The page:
Many marketers assume website security is not their problem. However, as the stewards of their organization’s external brand, marketers must understand how the brand is impacted by activity on the website. This includes malicious bot traffic that could deteriorate the user experience and skew analytics, says Edward Roberts, Director of Product Marketing at Distil Networks
It all started on a Tuesday in January 2017. Peter found a gift card lying in the road that someone must have dropped accidentally. He took it home and entered the 18-digit number on the retailer’s gift card balance check webpage, which revealed that the gift card had $100 stored on it. Free money! Peter then thought to himself, “They can’t be that stupid… can they?” But they were.
Peter isn’t your typical web user – he created and manages a botnet, a network of thousands of computers located all over the world, that he rents out to hackers and fraudsters to conduct all kinds of nefarious activities. The botnet can be used to steal miles from travelers’ airline accounts, break into ecommerce customers’ accounts and purchase goods with the credit card on file, post restaurant reviews that contain spam and malware, and scrape prices and content from so many websites he’s lot count.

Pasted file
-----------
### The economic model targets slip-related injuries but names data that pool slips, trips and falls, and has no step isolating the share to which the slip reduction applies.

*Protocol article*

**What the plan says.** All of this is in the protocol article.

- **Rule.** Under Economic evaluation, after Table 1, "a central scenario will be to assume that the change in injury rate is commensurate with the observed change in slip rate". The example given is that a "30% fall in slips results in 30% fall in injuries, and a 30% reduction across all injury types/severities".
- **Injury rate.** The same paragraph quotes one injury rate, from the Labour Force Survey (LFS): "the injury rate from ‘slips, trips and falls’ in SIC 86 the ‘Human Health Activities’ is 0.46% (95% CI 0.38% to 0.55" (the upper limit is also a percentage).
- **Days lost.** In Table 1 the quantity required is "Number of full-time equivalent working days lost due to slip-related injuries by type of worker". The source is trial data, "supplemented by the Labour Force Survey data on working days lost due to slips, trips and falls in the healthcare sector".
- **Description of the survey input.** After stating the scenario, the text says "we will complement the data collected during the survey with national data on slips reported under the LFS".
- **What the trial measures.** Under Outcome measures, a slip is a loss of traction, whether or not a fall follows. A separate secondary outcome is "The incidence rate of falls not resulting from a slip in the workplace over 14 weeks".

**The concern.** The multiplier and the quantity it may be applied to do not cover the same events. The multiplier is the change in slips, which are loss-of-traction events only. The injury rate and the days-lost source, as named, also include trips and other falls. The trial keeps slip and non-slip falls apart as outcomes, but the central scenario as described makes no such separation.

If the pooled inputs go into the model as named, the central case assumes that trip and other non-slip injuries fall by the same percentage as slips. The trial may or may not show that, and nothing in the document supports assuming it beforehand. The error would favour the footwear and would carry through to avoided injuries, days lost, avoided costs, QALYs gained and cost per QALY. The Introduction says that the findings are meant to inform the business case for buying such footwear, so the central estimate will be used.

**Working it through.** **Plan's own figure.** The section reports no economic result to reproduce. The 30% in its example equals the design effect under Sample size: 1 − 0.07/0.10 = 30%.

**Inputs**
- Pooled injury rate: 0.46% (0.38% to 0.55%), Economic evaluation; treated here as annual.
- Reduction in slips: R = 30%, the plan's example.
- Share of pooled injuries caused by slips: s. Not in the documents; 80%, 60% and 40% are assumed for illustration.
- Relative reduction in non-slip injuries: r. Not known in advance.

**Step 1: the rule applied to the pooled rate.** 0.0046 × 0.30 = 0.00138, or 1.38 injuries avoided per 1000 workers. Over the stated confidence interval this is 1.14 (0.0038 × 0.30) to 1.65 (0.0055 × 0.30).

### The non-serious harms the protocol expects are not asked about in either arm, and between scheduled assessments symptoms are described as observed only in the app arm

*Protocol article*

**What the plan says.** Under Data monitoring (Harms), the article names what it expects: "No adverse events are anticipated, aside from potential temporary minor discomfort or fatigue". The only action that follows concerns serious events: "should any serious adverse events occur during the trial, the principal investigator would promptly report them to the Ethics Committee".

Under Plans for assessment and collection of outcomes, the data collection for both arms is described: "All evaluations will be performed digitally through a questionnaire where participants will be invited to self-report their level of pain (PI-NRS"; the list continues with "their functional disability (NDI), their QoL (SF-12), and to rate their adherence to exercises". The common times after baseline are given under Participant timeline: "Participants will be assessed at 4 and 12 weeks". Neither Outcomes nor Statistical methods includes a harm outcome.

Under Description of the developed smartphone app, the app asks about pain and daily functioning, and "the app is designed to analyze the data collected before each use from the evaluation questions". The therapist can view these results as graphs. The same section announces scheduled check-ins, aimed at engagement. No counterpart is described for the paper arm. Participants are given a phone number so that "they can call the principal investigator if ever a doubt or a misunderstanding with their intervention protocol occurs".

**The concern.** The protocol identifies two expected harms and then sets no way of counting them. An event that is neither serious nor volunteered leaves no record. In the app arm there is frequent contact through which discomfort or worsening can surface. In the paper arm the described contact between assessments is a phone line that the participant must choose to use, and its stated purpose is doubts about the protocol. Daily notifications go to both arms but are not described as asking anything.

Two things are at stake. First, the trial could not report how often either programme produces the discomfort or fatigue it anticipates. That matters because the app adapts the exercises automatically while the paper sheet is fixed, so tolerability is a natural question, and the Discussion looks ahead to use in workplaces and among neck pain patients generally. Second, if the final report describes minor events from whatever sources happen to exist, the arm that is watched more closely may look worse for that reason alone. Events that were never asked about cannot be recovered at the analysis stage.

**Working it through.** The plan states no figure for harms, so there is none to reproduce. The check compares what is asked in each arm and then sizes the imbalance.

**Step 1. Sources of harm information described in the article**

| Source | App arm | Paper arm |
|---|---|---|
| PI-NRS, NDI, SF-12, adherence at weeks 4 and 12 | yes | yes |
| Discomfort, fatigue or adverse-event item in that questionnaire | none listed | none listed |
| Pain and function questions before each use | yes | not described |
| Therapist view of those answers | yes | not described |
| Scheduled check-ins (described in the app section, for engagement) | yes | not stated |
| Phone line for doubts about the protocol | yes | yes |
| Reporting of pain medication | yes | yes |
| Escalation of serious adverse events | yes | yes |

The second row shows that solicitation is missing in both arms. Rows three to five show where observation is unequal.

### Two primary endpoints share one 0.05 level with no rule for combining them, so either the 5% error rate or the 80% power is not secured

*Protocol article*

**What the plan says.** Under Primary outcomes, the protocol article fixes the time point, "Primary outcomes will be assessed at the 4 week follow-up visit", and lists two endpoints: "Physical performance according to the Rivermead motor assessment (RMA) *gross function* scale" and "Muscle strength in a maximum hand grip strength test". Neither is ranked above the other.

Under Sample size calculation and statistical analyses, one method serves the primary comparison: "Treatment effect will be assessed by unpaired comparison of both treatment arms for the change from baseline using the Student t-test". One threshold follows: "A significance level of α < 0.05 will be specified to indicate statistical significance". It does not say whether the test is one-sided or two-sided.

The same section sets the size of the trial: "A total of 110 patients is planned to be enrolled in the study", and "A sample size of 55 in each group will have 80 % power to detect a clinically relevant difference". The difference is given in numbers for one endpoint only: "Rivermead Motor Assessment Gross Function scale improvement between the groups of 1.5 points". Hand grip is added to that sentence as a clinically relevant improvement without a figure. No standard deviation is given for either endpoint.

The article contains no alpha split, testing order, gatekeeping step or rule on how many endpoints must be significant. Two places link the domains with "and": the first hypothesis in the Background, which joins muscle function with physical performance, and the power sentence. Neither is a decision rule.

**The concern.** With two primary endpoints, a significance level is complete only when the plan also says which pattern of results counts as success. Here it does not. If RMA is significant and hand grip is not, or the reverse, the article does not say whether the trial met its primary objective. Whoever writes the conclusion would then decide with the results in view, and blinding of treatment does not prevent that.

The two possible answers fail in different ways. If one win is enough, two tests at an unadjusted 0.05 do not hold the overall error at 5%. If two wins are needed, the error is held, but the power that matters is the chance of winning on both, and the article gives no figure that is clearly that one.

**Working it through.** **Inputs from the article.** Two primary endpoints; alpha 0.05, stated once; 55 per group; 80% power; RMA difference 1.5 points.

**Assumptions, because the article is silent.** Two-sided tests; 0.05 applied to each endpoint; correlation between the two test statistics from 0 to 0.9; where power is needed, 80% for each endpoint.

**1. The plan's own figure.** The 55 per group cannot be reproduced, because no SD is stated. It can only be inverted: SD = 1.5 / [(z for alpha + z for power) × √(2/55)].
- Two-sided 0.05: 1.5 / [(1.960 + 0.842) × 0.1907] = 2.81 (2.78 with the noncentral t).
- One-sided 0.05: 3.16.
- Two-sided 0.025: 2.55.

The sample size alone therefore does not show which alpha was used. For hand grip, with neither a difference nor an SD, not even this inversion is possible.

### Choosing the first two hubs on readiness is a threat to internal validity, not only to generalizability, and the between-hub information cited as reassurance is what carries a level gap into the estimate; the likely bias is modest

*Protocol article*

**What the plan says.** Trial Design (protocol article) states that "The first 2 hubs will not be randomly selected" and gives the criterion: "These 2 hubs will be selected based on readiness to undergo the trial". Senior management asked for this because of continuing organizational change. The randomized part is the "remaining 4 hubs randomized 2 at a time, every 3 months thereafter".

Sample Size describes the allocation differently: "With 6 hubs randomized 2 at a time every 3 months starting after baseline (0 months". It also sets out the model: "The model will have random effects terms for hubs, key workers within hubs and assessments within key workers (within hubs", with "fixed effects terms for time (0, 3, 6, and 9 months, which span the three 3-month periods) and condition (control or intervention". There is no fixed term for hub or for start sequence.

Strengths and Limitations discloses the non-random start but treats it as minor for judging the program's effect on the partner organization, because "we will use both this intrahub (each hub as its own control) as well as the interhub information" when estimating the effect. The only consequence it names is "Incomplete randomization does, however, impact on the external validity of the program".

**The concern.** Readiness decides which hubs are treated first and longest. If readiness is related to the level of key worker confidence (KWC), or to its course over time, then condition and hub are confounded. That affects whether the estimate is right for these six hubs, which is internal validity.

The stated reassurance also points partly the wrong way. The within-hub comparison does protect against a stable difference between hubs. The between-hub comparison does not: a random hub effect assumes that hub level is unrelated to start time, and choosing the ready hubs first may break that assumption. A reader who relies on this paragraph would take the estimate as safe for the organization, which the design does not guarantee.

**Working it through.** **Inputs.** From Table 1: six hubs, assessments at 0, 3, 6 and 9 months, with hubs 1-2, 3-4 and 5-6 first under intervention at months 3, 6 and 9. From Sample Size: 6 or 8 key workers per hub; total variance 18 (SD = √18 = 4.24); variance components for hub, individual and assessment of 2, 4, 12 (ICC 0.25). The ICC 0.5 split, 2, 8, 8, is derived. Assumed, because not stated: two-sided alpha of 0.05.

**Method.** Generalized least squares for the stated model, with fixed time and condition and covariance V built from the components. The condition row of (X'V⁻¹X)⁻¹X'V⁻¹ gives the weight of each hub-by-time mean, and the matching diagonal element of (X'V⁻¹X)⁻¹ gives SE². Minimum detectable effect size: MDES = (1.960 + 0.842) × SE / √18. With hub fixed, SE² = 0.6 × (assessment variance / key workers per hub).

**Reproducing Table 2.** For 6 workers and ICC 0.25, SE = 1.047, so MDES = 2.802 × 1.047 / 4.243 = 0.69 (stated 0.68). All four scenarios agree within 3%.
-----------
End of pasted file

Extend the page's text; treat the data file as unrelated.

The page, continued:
In the case of the gift card heist, fraudsters deploy Peter’s botnet on hundreds of retail websites to test millions of potential gift card numbers per hour, requesting the balance for each one and selling those with money on them on the dark web. The retailers and gift card owners are none the wiser until the money is gone.
Unfortunately, this story is an everyday occurrence, as there are scores of malicious bot operators like Peter all over the world, available for hire by anyone looking to exploit a digital scam.
The crazy part is, bad bot operators are not stealing the contents of a private database or looking for security vulnerabilities. They simply exploit the business logic of your website.
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